I suggested these academic approaches to wisdom are fragmentary, but even if you add them all up they do not comprise wisdom as it has traditionally been understood. The wisdom traditions and folk-psychology point to several things that are not adequately addressed in most academic accounts of wisdom, having to do with the transformation of the person becoming wise (Huxley, 1948). The humanist, third-stream psychologists –Maslow (1968), Rogers (1961), Allport (1955), and personality psychologists Erikson (1963) and Fromm (1947) speak most directly to the changing self, and I see my work building on theirs. The perennial philosophy also emphasizes as part of life-long learning the following developments and dynamics (Huxley, 1948):
- A recognition of the importance of compassion & caring as ways of inter-personal knowing that are necessary to wisdom;
- The vital need for a development of self-awareness as an antidote to self-deception;
- The presence of ego diminishment as a mark of maturity in getting beyond oneself and developing appropriate humility;
- An awareness of a greater sense of connection to humankind;
- A greater sense of transcending the world;
- Valuing and demonstrating ‘awakeness’ and conscientiousness;
- A growing peace with oneself resulting in genuineness and spontaneity;
- Knowing with all your heart that wise-being requires ethical sensitivity.
In keeping with the above critique of the limited nature of current academic approaches to conceptualizing wisdom, and in contrast to them, I argue that life-long learning in the moral domain can be pictured as a triple-helix process of (1) developing maturity in capacity (reasoning, self-awareness, other-awareness, integration), (2) continuous healing in coping (letting-go appropriately; rising above, forming connections, unblocking impairments), and (3) being in-the-moment (being reality-based, present, unbiased, engaging with attention, mindfulness, and an embodied mind).
The first of these three, the process of developing maturity, has been the focus of much developmental psychology (Erikson, 1963; Kohlberg, 1984; Piaget, 1965). Self-awareness and other-awareness are important features of growing maturity, as is the integration of all one’s competing concerns, values, emotions, and capacities (Sherblom, 2012). The second of the three dynamics, continuous healing, grows out of clinical psychology and the recognition that unresolved issues will often get in the way of our functioning effectively (Rogers, 1961). Coping and resilience have become widely accepted psychological necessities for managing the more difficult parts of life and loss. Forming connections with other people has been shown to be a protective factor (Berkowitz et al., 2006; Cohen, 2001). Likewise, learning to work through and let go of fears, self-doubts, misplaced blame, and experiences of shaming are necessary to be able to engage fully in an ethical fashion, uncompromised by hidden agendas and debilitating emotions. Impairments of all kinds, by definition, keep one from perceiving, seeing, and understanding accurately, completely, and in an unbiased fashion (Ariely, 2012; Niemiec, 2014). These are important dynamics relevant to moral education and development, and collectively they provide the dynamic necessary for wisdom to emerge as an emergent property (Capra & Louisi, 2014; Sherblom, 2017).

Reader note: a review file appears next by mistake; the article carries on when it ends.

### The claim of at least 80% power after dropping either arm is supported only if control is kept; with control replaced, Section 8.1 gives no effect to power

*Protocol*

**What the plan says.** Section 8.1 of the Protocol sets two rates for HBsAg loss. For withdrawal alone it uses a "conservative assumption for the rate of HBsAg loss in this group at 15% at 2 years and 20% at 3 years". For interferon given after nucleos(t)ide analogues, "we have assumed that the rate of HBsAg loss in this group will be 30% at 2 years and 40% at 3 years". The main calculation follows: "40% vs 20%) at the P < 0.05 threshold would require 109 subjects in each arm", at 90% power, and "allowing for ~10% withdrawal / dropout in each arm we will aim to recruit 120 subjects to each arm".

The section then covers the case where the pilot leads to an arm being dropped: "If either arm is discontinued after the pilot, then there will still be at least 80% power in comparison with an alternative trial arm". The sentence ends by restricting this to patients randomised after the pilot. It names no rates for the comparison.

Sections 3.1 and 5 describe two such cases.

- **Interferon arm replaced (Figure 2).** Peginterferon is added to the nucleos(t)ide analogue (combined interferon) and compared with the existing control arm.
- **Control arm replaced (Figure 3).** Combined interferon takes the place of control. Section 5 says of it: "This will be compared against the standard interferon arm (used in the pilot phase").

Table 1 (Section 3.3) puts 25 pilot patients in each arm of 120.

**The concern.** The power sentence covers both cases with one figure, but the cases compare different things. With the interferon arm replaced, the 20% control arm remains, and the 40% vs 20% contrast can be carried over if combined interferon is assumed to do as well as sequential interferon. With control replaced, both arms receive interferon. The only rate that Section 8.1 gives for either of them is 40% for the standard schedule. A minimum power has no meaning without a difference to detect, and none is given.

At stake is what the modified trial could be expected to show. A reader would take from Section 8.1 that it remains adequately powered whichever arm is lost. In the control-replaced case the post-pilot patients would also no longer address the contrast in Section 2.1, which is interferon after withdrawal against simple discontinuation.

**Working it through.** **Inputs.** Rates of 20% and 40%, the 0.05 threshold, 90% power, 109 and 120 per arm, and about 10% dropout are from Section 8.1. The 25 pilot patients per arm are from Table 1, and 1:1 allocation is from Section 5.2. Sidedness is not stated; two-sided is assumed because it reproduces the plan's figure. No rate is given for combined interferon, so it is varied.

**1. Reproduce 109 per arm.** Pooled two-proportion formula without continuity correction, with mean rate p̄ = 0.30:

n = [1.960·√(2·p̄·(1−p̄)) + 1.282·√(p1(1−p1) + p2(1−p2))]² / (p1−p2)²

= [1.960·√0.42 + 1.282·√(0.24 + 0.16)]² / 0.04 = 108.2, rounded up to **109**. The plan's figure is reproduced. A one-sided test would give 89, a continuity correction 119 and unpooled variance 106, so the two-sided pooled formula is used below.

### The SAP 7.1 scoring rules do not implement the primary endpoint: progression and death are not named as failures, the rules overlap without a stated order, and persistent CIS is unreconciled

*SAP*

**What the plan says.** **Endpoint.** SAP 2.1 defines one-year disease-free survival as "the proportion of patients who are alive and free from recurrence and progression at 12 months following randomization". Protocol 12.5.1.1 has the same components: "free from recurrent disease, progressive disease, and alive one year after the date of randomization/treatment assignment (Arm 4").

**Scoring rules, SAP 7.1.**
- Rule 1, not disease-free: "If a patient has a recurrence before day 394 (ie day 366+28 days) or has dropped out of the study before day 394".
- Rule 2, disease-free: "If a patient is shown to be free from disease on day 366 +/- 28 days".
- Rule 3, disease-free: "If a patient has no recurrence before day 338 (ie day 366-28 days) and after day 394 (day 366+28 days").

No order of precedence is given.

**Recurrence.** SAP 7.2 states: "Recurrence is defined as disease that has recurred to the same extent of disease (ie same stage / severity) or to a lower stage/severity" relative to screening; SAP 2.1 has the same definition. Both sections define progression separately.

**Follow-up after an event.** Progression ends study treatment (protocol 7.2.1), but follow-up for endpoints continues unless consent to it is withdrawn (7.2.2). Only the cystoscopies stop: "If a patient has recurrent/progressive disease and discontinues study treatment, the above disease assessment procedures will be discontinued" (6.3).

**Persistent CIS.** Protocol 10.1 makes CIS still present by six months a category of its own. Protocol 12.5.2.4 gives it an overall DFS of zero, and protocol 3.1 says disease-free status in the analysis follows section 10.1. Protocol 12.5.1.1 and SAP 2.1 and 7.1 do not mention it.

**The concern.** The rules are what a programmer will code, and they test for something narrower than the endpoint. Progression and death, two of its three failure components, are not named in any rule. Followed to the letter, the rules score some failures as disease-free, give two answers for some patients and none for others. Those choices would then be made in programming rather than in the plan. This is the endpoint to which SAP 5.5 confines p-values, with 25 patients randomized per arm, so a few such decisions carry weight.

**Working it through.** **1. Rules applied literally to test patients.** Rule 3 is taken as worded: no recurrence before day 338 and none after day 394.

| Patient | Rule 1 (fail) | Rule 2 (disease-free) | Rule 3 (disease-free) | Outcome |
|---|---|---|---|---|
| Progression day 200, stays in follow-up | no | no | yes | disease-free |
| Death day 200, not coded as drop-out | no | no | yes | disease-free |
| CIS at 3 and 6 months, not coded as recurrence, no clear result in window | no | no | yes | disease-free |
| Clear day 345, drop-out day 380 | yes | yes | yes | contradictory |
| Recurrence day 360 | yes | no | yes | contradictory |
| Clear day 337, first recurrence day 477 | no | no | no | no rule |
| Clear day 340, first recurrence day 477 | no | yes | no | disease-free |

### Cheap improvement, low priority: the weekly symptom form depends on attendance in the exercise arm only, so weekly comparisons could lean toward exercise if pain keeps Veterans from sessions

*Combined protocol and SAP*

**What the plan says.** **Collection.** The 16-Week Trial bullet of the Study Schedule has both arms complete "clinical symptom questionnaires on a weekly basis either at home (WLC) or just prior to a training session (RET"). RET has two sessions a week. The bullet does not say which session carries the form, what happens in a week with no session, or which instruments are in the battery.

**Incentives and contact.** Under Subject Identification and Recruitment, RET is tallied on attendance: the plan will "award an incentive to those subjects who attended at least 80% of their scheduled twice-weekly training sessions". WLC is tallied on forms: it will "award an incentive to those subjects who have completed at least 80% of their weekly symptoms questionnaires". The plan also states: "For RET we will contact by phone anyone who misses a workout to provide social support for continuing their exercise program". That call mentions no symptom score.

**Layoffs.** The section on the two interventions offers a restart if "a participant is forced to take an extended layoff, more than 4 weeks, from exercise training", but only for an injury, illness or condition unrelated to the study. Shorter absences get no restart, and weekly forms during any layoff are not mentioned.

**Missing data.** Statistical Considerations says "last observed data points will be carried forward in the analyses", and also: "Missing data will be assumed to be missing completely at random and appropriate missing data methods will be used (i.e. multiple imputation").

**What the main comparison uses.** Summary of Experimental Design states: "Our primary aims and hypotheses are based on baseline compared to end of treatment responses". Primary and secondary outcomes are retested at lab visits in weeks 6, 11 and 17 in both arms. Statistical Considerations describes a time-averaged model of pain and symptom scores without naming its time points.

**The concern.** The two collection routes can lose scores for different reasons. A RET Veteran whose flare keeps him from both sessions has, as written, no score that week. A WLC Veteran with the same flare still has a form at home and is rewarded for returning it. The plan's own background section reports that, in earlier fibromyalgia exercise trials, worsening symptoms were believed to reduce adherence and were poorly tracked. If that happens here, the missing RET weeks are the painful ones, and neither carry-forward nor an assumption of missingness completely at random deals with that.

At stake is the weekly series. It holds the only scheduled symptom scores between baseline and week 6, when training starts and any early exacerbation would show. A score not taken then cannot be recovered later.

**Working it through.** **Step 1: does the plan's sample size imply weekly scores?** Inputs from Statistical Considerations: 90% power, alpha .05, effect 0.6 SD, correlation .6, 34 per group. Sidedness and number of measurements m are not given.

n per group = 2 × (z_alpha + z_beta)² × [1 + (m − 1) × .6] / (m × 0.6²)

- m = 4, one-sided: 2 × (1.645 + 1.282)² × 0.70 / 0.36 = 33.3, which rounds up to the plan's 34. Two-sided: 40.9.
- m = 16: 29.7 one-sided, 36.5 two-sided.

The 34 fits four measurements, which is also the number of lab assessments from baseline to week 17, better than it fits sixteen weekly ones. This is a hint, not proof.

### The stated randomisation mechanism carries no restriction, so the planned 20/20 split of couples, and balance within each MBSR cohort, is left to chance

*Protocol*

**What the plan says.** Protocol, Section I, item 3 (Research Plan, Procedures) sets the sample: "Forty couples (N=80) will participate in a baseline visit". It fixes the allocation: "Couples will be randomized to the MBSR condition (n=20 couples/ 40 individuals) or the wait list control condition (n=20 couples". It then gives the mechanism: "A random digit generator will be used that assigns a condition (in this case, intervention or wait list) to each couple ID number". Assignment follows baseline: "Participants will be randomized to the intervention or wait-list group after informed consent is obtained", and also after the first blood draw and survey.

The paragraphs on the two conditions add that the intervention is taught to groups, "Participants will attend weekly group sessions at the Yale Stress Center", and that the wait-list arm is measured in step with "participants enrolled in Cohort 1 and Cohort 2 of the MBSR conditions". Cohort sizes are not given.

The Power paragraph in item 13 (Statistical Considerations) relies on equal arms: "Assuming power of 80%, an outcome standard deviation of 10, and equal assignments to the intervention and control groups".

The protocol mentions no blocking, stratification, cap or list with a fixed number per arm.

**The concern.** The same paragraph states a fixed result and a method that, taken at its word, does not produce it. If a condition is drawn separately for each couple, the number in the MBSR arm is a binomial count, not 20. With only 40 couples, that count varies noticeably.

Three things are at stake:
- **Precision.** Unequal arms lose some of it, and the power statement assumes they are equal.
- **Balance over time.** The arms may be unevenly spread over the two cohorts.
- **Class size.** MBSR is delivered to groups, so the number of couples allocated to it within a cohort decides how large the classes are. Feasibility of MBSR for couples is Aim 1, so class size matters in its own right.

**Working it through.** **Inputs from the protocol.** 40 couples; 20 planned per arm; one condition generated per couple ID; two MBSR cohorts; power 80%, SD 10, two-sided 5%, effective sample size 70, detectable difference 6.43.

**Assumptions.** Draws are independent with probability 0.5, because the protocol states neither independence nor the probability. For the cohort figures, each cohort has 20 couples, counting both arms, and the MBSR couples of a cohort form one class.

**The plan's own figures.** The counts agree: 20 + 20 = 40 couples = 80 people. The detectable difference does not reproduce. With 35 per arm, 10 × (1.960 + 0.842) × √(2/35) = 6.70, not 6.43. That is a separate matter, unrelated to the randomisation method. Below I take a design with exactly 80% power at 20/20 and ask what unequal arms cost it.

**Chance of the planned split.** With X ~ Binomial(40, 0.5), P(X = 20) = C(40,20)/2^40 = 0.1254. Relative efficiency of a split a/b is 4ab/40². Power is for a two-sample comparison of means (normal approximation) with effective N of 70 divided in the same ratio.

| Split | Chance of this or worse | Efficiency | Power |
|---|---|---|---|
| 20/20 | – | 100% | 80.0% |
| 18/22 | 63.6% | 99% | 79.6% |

Skills and Dispositions Developed in Life-long Learning in Moral Education
There are a number of skills associated with wisdom development and moral education more broadly. In the language of Character Education, each of the virtues can be said to demand a skill, often another of the virtues. For example, self-awareness requires honesty and the courage to face unflattering things about oneself (Ariely, 2012). Patience requires self-control, and is greatly aided by compassion and empathy. Further, the higher phases of life-long learning in this domain require an integration of all one’s competing values and emotions. The work of integration is needed for integrity, the ability to embody one’s values gracefully in the face of conflict, including internal conflict (Sherblom, 2016).